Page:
Working with Debbie, I interviewed her for about 100 hours over a period of about eight months, and recorded it all on tape. I then transcribed the tapes and when I sat down to “write” the book (Debbie did not “write” the book and actually never saw the work until it was finished and never changed a word), I pulled much of it word for word of hers so there was no sense of another writer involved. It was her language articulating her thoughts.
When she read the final copy she was moved to tears at the end — so authentically credible was it to her. I, on the other hand, had fashioned the entire story around her memories, employing “her words” almost entirely throughout the book so there would be no sense of a “writer” putting it together.
So this writer approached Harry’s memoir and his “writer’s” work with that in mind. I had no other specific information about the man other than the tabloids which focus on tabloidal reporting which often has little if any credibility to me because they are mainly “impressions” of people who have already got a particular prejudice in mind. I did see part of the Oprah Winfrey interview with him and Meghan.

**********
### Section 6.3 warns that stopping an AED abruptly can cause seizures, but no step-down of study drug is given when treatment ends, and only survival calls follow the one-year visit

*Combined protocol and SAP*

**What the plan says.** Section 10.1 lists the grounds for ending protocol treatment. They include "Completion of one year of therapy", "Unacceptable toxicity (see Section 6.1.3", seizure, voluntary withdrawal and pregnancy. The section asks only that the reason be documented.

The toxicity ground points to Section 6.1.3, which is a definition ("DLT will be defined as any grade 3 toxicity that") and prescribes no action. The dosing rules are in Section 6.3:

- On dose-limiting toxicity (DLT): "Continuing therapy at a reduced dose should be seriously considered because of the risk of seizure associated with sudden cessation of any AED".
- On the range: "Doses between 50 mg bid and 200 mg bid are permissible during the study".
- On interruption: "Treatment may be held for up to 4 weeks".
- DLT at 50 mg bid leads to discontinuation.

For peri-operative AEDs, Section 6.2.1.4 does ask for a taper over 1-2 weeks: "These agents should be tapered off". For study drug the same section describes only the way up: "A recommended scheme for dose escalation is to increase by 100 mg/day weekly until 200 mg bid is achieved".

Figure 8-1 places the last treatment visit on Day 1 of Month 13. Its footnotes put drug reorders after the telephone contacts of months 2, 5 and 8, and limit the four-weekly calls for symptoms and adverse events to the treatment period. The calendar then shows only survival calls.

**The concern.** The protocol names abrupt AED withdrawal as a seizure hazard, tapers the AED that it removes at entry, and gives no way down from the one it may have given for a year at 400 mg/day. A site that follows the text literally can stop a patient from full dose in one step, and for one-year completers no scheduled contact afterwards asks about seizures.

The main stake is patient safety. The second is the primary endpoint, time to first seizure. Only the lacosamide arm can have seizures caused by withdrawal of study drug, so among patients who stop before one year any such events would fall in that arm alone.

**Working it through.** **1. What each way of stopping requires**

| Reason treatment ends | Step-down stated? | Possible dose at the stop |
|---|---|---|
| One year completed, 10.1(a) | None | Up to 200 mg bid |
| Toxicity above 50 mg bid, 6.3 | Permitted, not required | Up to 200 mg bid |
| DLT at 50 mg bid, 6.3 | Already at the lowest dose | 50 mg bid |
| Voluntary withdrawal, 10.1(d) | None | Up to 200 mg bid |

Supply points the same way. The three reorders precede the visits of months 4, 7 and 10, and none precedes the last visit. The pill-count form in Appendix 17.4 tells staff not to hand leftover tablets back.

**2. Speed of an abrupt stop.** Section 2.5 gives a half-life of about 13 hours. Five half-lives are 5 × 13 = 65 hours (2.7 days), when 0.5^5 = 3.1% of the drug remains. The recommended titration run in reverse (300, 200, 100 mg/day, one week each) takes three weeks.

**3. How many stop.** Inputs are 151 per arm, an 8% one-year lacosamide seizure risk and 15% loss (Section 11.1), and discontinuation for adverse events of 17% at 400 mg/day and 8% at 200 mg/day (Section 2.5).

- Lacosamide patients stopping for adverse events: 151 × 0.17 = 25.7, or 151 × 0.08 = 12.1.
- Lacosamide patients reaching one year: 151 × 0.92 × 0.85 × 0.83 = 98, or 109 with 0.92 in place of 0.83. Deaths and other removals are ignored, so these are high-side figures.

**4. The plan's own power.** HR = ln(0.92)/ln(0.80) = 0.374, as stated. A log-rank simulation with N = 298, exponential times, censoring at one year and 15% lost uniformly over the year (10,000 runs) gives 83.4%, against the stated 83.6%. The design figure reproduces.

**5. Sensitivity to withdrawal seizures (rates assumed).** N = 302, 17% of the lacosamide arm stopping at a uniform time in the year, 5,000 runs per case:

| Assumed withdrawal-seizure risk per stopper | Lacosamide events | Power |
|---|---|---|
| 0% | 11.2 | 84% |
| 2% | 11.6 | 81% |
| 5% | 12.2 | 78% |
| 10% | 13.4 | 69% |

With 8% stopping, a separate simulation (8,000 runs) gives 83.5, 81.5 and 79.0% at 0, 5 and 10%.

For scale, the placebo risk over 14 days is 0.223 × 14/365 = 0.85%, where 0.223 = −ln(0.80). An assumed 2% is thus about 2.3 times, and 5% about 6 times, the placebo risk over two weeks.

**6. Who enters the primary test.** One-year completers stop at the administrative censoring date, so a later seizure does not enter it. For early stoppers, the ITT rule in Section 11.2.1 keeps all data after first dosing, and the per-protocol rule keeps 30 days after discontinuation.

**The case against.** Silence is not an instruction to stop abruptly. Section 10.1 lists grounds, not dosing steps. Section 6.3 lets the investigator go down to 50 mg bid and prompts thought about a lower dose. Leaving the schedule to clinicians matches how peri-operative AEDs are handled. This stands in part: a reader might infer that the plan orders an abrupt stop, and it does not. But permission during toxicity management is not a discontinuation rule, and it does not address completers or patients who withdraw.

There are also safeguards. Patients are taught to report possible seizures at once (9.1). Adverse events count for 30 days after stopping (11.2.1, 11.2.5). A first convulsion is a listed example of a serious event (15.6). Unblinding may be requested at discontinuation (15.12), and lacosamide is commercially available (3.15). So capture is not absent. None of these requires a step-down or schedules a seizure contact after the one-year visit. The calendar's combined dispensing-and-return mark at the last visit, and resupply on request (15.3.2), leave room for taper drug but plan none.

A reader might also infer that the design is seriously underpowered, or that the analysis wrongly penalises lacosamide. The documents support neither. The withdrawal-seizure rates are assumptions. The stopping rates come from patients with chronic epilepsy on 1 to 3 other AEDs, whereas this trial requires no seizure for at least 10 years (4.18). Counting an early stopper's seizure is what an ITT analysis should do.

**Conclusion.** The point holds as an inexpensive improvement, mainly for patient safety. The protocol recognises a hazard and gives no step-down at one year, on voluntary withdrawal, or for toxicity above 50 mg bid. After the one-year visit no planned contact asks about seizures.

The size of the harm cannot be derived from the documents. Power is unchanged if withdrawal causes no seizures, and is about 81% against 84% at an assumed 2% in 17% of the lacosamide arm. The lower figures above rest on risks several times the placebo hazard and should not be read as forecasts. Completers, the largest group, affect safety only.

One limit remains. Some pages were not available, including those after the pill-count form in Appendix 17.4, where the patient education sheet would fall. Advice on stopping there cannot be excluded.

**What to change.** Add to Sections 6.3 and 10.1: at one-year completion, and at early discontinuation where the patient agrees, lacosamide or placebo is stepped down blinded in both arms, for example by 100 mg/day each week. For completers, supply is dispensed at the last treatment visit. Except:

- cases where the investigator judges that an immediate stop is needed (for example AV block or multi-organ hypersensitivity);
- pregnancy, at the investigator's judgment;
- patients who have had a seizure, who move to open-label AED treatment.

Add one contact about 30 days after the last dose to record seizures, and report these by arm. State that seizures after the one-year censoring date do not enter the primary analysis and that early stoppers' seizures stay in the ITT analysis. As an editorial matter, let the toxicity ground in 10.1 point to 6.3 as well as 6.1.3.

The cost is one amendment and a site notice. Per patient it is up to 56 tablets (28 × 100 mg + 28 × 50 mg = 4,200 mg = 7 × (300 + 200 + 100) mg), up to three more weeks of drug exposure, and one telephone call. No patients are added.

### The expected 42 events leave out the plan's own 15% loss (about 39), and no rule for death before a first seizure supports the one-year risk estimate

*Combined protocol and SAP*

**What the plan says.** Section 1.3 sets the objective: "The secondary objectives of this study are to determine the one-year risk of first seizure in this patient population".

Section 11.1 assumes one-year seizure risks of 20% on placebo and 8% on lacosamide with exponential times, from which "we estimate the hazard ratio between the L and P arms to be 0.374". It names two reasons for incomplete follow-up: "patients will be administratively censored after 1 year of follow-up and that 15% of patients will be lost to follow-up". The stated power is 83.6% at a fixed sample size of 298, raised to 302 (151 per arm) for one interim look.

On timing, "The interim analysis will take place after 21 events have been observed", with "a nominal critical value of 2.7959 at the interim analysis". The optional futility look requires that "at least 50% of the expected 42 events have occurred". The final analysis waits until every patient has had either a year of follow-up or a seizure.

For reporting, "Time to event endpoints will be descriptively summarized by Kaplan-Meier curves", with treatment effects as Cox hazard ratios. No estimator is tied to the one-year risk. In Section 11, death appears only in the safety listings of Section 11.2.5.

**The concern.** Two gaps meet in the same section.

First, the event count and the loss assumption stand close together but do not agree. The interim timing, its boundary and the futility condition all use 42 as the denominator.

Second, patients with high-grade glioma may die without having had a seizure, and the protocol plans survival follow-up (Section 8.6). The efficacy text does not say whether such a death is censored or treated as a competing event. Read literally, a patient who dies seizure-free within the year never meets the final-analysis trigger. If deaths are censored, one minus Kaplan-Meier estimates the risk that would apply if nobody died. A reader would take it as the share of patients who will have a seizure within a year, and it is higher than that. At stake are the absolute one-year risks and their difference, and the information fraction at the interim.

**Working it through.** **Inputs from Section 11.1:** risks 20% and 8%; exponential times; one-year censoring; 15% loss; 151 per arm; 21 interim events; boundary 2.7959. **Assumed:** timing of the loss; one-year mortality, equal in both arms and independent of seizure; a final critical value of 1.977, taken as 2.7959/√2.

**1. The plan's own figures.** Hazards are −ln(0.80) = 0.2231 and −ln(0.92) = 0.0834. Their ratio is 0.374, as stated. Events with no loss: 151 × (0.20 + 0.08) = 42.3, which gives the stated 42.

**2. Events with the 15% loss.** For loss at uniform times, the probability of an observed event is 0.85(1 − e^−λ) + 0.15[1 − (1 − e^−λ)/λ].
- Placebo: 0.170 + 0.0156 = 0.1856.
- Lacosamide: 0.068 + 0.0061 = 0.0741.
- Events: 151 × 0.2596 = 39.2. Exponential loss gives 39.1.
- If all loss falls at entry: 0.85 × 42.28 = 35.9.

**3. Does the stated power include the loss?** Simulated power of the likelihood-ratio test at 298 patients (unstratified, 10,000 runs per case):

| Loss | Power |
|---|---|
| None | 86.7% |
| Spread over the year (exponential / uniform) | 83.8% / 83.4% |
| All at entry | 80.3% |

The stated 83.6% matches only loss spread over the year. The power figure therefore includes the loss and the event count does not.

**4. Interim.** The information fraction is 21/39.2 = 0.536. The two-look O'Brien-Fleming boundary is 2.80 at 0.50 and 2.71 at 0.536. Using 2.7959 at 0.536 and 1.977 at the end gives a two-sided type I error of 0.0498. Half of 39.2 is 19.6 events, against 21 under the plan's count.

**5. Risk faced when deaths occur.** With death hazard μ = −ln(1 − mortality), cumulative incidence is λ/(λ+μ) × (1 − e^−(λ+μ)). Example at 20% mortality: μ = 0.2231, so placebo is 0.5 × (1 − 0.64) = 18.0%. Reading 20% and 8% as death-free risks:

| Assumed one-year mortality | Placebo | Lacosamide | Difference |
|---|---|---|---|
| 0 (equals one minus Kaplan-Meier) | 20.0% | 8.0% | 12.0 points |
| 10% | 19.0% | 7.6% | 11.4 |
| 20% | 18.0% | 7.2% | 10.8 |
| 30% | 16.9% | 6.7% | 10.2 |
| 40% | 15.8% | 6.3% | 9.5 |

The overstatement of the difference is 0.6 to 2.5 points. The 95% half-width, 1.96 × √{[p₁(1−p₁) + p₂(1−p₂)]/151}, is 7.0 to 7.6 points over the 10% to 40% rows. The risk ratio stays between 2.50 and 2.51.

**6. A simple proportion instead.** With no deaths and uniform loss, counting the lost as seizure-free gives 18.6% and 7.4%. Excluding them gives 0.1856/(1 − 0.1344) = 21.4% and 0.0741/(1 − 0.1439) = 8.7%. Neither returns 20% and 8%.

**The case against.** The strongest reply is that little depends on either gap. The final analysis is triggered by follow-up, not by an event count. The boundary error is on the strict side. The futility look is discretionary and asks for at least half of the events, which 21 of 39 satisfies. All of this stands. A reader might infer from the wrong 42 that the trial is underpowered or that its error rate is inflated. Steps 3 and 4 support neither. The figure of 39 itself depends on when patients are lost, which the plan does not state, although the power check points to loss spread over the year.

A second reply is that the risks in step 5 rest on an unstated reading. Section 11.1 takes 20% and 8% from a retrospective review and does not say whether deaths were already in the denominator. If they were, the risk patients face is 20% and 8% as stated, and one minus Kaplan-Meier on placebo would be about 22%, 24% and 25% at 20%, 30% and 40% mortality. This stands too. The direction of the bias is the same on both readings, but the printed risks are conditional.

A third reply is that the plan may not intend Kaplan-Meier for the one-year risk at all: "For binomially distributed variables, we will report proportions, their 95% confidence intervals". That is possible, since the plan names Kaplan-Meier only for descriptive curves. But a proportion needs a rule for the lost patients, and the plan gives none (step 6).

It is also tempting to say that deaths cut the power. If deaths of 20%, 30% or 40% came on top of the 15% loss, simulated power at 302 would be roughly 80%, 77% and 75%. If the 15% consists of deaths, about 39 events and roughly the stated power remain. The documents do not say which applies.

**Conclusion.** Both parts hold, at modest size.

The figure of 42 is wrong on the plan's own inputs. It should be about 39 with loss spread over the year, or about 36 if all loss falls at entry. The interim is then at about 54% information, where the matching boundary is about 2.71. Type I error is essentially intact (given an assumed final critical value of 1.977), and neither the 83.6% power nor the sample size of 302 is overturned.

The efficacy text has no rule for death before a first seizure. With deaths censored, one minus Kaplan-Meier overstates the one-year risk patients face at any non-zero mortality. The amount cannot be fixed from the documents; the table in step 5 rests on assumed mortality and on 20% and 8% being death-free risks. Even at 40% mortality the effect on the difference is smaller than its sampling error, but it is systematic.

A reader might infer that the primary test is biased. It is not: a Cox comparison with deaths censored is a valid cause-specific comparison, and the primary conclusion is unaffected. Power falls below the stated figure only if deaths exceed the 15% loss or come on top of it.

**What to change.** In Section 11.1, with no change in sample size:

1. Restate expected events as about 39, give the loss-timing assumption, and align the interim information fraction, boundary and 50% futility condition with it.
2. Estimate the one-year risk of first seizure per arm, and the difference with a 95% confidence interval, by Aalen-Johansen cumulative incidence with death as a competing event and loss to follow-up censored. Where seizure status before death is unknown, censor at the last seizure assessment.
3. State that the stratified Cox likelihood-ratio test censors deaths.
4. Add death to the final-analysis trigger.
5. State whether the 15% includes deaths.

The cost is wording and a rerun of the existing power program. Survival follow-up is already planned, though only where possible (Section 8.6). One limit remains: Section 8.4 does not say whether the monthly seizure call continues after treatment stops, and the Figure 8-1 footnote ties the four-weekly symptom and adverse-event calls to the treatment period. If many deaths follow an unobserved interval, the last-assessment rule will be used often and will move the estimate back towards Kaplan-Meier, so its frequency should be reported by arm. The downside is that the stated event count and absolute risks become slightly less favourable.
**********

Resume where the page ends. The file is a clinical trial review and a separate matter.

My impression of him had been — aside from my own analysis of his (public) personality — that he was a nice guy who made a profound impression on others all over the world as a member of The Royal Family. I had met other members — in passing at events — and most were brief and distant, as if they were mainly uninterested or disinterested in wherever they were but were expected to be present representing their family.